This is Latch The Story of Rear Admiral Roy F. Hoffman

Weymouth D. Symmes

(529 pages)

Reviewer:  James Mullins

Overall Rating: Four Stars--Highly Recommended. An excellent book.

Weymouth D. Symmes’, “This is Latch The Story of Rear Admiral Roy F. Hoffmann”, provides a detailed and exciting look at a real “navy type” hero. He comes across as an understanding, compassionate, true leader of men who knows how to get the best out of them by example, by giving them a great deal of responsibility early in their careers and handing out compliments or “a kick in the ass” as he did on one memorable occasion to a watch officer on the bridge who was not paying close attention to his duties.

He started his career as an enlisted man in the V-12 Officer Program, graduated from Notre Dame in NROTC Program and went aboard USS QUICK (DD-490), which was converted to a high speed destroyer minesweeper during his service. On several ships during his career he observed what makes a good officer in relationship with other officers and the enlisted men. He soon realized that it was the chief petty officers and long service enlisted men that ran the navy, a message he never forgot.

Discharged after the end of WWII and the draw down of men, he stayed in the reserves. This led to his call back during the Korean War and service in the USS HUBBARD, the USS CROMWELL—serving as commanding officer, a tour at the Naval War College and skipper of USS CHARLES F. ADAMS (DDG-2).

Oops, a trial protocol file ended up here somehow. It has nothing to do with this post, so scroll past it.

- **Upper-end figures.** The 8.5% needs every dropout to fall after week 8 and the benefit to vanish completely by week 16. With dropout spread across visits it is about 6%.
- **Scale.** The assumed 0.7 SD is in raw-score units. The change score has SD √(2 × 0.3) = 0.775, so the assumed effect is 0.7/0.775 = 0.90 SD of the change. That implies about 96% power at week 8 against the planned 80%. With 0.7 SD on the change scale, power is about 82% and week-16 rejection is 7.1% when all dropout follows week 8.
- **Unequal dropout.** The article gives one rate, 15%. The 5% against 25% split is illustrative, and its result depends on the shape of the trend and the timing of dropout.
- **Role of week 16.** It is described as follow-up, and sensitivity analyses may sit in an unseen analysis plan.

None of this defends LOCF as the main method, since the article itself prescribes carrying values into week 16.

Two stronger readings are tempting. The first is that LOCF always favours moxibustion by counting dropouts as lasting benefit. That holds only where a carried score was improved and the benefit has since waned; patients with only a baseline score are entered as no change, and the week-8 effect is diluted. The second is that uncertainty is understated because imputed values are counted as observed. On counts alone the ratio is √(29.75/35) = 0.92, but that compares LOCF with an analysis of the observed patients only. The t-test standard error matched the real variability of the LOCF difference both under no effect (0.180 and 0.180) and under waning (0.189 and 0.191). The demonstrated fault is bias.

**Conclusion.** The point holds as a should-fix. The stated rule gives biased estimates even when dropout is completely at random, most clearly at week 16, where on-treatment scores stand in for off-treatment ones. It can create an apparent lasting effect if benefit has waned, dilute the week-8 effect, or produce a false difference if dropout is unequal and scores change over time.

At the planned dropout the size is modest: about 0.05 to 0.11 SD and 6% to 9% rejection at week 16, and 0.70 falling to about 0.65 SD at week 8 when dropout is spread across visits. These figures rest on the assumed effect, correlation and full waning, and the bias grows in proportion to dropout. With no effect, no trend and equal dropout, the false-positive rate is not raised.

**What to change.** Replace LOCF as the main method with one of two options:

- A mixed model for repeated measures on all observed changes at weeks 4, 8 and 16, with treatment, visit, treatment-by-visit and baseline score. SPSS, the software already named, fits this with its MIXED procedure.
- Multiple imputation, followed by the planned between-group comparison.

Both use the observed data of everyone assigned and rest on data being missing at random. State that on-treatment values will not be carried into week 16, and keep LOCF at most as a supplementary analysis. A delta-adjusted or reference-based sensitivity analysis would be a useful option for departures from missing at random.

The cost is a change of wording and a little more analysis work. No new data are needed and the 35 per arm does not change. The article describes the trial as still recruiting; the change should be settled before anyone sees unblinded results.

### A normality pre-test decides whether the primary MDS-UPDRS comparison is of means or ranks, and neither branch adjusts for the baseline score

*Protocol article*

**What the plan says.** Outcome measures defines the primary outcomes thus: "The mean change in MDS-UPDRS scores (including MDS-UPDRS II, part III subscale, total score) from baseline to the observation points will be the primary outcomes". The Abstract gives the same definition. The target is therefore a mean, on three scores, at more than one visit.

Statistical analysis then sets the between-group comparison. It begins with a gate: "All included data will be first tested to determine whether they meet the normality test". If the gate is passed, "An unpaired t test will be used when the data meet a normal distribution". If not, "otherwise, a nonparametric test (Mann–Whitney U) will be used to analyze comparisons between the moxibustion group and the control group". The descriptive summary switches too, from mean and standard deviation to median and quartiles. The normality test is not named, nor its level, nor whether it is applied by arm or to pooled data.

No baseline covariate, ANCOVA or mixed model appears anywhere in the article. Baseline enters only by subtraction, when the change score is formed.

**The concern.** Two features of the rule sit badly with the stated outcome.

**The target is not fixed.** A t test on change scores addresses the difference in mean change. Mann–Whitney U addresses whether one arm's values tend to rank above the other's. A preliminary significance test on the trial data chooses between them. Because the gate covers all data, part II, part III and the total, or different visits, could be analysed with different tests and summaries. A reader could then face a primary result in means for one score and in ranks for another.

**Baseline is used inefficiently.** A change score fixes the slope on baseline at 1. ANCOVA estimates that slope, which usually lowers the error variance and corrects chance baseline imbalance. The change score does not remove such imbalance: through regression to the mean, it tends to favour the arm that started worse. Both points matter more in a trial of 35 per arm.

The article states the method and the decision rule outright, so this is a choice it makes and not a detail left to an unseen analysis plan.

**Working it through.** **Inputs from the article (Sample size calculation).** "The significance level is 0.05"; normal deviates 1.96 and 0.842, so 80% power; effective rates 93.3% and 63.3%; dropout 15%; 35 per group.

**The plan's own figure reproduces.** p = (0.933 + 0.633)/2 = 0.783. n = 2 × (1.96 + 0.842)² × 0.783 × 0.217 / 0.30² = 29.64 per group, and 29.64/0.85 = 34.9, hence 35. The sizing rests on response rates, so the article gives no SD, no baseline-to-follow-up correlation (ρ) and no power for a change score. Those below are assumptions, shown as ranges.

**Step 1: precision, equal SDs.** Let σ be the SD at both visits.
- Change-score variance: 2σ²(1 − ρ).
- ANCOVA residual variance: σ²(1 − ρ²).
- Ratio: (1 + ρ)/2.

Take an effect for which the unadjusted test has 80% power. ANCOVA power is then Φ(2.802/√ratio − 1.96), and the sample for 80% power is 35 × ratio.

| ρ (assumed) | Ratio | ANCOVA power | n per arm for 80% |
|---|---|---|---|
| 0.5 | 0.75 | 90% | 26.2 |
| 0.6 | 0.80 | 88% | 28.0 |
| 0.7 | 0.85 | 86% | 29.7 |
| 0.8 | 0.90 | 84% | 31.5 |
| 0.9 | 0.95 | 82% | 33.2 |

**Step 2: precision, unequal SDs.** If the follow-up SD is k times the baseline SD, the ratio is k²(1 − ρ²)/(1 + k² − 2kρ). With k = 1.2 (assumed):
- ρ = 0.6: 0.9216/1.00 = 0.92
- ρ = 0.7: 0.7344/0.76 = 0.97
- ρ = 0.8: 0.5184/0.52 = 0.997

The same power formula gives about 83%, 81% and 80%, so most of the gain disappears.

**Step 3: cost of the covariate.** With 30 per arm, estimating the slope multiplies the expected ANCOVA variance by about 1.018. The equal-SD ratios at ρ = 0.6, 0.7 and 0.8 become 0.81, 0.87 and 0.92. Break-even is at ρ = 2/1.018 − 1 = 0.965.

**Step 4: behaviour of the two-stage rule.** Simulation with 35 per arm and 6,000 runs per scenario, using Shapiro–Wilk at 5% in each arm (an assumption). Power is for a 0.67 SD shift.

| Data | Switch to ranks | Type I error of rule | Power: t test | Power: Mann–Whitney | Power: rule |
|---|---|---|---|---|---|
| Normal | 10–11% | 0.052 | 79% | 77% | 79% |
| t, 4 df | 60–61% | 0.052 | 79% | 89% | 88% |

The next assignment is the crux of the book, while he served as commander of Task Force 115 comprised of minesweepers, LSTs and mostly fast small craft swift boats, Coast Guard cutters, some SEALS and US Army, Marines and Vietnamese troops that either supported or were supported by the boats. The story of their near suicidal trips up long, narrow creeks gives a hair-raising story of this kind of war that was fought against the Viet Cong and North Vietnamese Army. The last portion of the book deals with the formation of the Swift Boat Association and their battle against John Kerry’s run for president.

An interesting aspect of the book is the author’s reporting with exacting detail the mood of the country prior to World War II as well as the radio programs, books we read and movies we watched. He continues this type of report throughout the book. Old Tin Can Sailors will recognize many officer types, both good and bad, and also various types of shipmates.


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